Posts Tagged ‘scratch’

Machine Learning for Kids event at Hursley

Wednesday, August 30th, 2017

On Tuesday, a couple of dozen children (aged 8-14) spent the afternoon at Hursley so I could give them an intro to machine learning using some of the activities I’ve written for

I think it went pretty well, so I thought it’d be good to share what we did.

This was what the room looked like before the kids arrived… with just my two kids helping me set up. It all got a lot busier after this!

The general approach was letting them all work at computers, guided by a worksheet to build something that illustrated an aspect of machine learning. And then following this with a group discussion to draw out what they observed and what it meant.

We did this all together for the first couple of activities. Because of the large age range in the group, after this I let them split up and tackle different activities at different speeds, and followed this up by discussing their projects with them in smaller groups.


Wednesday, August 2nd, 2017

I’d like to introduce “Machine Learning for Kids“: a tool to help school children learn about machine learning by making things with it.

The video above is a walkthrough of the tool and examples of how I’ve been using it. The rest of this post is a transcript for the video. is a simple tool for training a variety of types of machine learning model, and an environment for creating games and other interactive projects that use them.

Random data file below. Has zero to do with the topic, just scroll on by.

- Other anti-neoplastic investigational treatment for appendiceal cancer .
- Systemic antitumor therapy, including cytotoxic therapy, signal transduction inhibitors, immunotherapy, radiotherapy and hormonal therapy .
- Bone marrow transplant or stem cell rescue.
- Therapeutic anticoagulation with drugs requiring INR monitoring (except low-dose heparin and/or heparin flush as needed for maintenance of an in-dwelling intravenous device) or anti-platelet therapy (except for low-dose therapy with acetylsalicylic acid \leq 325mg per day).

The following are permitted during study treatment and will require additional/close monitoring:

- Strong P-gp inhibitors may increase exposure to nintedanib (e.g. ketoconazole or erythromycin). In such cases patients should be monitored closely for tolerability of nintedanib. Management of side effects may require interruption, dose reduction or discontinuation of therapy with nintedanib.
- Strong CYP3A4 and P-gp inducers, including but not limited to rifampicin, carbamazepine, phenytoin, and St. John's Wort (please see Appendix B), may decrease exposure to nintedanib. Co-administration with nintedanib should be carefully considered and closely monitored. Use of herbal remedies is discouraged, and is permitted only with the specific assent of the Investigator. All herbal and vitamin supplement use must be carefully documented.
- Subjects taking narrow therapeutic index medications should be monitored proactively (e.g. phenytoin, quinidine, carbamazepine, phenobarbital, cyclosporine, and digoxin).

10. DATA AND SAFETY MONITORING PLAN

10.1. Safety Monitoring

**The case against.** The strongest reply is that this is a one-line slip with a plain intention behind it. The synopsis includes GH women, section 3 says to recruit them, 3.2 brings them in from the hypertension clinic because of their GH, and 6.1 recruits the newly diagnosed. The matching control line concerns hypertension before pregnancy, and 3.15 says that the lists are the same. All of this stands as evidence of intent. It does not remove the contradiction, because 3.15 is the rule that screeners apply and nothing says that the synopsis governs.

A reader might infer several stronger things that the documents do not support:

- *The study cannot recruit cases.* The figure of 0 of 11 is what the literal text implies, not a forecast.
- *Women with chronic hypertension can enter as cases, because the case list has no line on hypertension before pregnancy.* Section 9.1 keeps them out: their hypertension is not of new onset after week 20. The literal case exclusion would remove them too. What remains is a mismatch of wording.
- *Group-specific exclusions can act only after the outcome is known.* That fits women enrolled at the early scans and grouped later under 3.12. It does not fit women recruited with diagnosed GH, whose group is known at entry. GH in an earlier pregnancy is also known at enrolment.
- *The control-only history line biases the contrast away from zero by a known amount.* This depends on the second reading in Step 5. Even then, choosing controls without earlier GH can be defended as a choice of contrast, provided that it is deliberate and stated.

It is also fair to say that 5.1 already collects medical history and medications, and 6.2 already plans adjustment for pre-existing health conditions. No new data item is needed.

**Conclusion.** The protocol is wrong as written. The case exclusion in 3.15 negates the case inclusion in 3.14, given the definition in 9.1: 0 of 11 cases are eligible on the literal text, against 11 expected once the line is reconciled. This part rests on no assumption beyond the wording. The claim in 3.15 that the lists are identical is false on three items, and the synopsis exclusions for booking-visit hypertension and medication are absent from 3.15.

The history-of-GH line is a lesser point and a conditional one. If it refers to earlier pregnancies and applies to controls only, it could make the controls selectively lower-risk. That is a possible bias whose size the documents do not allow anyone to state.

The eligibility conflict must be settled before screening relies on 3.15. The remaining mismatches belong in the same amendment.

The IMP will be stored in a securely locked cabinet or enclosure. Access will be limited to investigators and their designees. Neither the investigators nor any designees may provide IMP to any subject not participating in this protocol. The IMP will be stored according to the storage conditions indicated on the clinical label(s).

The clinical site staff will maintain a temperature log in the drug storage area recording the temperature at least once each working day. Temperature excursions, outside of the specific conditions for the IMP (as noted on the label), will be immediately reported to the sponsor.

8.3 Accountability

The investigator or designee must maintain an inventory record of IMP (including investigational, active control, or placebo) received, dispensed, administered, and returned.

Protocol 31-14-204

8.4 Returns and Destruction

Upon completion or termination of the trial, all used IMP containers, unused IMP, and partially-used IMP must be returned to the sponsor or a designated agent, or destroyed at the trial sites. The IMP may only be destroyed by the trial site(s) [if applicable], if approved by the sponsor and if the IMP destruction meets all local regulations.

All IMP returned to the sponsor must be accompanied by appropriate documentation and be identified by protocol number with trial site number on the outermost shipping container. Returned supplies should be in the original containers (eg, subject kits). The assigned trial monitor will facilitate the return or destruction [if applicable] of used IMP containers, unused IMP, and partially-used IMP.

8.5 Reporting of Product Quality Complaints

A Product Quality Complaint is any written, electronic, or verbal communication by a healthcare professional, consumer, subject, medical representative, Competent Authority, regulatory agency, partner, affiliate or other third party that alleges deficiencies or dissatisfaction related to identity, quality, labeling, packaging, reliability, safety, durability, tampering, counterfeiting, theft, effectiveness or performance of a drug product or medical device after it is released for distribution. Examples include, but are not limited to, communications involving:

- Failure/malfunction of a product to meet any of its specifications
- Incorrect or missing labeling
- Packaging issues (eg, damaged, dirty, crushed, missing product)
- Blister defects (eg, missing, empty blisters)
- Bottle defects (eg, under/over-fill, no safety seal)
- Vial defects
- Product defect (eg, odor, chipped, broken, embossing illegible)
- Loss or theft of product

This is done by extending Scratch: a visual programming environment created to teach coding to kids, that is widely used in schools and other educational organisations like Code Club and Girls Who Code.

It gives students a blank canvas without prescribing what they make. They’re free to use their imagination and creativity to find fun uses for the machine learning models that they train.


Introducing Machine Learning to kids

Tuesday, July 4th, 2017

Today, I was helping out with a Computing summer school for teachers in London.

As part of this, I gave a presentation about machine learning to a room full of school teachers – about what it is, why I think we should be introducing it in the classroom, and how I think we could do that.

My slides are on Slideshare, but they might not make a lot of sense by themselves, so I’ll jot down here roughly what I said.

slide 1

This morning I want to talk to you about machine learning. In particular, I want to talk with you about machine learning in the context of education and how it could be introduced in the classroom.

slide 2

I’m going to try and cover three main points.

Firstly, a quick level set on what I mean by machine learning.
Then I’d like to talk about why I believe it’s important that we do this.
Finally, I want to talk about the practicalities of how we could effectively introduce machine learning in an accessible way.


I-Spy (using Watson services from Scratch projects)

Wednesday, February 22nd, 2017

It’s half-term week, so that means more time for geekiness with the kids.

This is something Grace made this week: a game of “I spy” built using Scratch, that uses the Watson Vision Recognition API to let the game dynamically pick objects that it recognises in photos, so you can then make guesses.